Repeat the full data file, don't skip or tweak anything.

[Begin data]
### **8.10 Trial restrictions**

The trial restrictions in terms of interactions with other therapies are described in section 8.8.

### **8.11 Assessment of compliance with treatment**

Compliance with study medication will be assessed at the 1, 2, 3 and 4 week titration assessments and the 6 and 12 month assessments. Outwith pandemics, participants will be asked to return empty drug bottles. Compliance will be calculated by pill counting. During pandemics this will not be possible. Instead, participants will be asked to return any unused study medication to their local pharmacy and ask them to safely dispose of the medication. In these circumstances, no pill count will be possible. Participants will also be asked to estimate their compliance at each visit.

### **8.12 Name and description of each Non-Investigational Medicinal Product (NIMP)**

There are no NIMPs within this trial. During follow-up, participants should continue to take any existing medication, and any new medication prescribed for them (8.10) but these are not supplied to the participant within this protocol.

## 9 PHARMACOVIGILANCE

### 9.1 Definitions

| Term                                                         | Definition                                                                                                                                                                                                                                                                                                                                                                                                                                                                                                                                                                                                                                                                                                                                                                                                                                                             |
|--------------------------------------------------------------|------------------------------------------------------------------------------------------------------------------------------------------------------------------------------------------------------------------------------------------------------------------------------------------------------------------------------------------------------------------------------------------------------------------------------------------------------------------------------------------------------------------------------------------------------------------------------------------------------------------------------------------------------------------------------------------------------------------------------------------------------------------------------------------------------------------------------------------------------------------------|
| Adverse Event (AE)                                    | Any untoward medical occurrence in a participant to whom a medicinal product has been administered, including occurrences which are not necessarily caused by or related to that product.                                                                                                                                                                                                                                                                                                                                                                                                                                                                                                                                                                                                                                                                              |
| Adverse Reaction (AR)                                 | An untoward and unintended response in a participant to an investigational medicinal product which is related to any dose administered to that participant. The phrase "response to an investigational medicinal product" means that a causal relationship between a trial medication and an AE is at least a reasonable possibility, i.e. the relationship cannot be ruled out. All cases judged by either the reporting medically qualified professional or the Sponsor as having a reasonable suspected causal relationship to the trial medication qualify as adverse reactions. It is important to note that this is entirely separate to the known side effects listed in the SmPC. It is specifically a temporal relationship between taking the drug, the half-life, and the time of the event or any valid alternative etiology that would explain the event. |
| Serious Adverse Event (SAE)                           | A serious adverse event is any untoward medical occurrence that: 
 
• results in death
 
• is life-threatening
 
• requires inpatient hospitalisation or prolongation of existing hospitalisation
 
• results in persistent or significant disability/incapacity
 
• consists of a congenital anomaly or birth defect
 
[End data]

### **8.10 Trial restrictions**

The trial restrictions in terms of interactions with other therapies are described in section 8.8.

### **8.11 Assessment of compliance with treatment**

Compliance with study medication will be assessed at the 1, 2, 3 and 4 week titration assessments and the 6 and 12 month assessments. Outwith pandemics, participants will be asked to return empty drug bottles. Compliance will be calculated by pill counting. During pandemics this will not be possible. Instead, participants will be asked to return any unused study medication to their local pharmacy and ask them to safely dispose of the medication. In these circumstances, no pill count will be possible. Participants will also be asked to estimate their compliance at each visit.

### **8.12 Name and description of each Non-Investigational Medicinal Product (NIMP)**

There are no NIMPs within this trial. During follow-up, participants should continue to take any existing medication, and any new medication prescribed for them (8.10) but these are not supplied to the participant within this protocol.

## 9 PHARMACOVIGILANCE

### 9.1 Definitions

| Term                                                         | Definition                                                                                                                                                                                                                                                                                                                                                                                                                                                                                                                                                                                                                                                                                                                                                                                                                                                             |
|--------------------------------------------------------------|------------------------------------------------------------------------------------------------------------------------------------------------------------------------------------------------------------------------------------------------------------------------------------------------------------------------------------------------------------------------------------------------------------------------------------------------------------------------------------------------------------------------------------------------------------------------------------------------------------------------------------------------------------------------------------------------------------------------------------------------------------------------------------------------------------------------------------------------------------------------|
| Adverse Event (AE)                                    | Any untoward medical occurrence in a participant to whom a medicinal product has been administered, including occurrences which are not necessarily caused by or related to that product.                                                                                                                                                                                                                                                                                                                                                                                                                                                                                                                                                                                                                                                                              |
| Adverse Reaction (AR)                                 | An untoward and unintended response in a participant to an investigational medicinal product which is related to any dose administered to that participant. The phrase "response to an investigational medicinal product" means that a causal relationship between a trial medication and an AE is at least a reasonable possibility, i.e. the relationship cannot be ruled out. All cases judged by either the reporting medically qualified professional or the Sponsor as having a reasonable suspected causal relationship to the trial medication qualify as adverse reactions. It is important to note that this is entirely separate to the known side effects listed in the SmPC. It is specifically a temporal relationship between taking the drug, the half-life, and the time of the event or any valid alternative etiology that would explain the event. |
| Serious Adverse Event (SAE)                           | A serious adverse event is any untoward medical occurrence that: 
 
• results in death
 
• is life-threatening
 
• requires inpatient hospitalisation or prolongation of existing hospitalisation
 
• results in persistent or significant disability/incapacity
 
• consists of a congenital anomaly or birth defect
 